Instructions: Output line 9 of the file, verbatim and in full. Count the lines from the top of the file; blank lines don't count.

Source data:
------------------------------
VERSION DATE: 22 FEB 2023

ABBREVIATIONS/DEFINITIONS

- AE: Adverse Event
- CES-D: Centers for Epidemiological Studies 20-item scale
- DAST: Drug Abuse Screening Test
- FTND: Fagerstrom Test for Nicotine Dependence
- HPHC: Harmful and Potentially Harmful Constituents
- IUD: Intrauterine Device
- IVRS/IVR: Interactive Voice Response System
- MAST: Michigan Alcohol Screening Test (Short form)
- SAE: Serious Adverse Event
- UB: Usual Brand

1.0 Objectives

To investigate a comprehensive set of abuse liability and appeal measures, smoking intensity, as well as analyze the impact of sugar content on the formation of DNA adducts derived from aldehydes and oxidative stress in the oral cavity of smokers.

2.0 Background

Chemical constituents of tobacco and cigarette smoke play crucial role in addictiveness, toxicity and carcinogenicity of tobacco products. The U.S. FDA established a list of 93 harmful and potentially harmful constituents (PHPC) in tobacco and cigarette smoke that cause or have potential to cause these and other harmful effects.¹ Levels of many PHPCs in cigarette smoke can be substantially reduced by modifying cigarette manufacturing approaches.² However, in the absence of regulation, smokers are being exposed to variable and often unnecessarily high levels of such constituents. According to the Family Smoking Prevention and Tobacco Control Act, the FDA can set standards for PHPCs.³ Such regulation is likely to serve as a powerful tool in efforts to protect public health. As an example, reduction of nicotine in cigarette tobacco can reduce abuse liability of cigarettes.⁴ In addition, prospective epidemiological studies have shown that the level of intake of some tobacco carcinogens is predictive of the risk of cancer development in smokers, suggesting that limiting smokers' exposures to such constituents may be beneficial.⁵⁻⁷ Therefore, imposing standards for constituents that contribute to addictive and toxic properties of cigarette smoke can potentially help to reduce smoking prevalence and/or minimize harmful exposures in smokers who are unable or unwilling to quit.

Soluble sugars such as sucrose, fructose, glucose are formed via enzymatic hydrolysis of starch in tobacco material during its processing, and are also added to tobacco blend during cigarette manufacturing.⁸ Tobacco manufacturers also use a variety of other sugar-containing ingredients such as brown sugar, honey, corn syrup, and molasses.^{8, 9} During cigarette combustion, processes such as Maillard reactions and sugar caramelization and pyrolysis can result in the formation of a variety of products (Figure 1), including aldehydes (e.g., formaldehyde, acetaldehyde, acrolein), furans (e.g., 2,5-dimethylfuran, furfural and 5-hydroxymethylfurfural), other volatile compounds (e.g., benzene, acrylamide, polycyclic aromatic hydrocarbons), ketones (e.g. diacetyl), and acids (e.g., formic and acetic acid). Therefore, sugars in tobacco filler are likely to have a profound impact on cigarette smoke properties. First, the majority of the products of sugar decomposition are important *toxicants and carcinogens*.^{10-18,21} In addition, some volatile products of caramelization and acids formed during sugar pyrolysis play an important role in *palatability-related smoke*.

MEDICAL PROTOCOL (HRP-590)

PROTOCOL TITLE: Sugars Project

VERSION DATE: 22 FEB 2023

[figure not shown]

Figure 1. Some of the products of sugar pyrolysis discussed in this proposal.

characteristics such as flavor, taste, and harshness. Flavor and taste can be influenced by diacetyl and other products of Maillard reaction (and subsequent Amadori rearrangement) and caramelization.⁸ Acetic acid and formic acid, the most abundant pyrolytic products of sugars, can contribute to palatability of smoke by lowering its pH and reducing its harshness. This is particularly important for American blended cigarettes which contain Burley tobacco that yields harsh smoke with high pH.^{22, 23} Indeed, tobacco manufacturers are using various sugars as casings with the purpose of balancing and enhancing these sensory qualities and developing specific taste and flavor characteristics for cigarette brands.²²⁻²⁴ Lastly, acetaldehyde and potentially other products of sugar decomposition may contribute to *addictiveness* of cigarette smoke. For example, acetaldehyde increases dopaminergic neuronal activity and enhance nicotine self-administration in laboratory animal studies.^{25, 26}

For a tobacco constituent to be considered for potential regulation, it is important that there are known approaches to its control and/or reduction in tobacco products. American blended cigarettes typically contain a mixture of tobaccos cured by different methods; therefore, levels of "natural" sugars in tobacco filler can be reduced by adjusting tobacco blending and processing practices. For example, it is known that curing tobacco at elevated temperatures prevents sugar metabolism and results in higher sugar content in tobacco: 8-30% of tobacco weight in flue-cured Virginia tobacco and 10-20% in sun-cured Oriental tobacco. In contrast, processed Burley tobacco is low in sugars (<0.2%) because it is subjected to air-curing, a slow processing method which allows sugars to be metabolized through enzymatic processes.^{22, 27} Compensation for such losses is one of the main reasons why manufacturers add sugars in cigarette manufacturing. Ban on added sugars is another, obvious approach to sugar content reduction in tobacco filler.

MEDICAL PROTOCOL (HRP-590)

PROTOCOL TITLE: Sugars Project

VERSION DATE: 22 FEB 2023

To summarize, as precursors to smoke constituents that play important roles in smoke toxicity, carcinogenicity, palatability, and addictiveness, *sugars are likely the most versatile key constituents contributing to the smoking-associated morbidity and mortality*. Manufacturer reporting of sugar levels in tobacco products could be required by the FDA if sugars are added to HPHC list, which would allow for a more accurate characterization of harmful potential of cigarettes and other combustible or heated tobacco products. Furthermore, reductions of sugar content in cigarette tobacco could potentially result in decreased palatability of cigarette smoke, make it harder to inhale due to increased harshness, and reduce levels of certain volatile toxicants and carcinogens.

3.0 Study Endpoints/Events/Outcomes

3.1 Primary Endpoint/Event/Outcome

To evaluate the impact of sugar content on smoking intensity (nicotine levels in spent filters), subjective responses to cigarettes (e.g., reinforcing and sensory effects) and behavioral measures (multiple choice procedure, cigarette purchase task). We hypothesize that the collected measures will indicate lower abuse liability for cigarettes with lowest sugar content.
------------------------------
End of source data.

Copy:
- IVRS/IVR: Interactive Voice Response System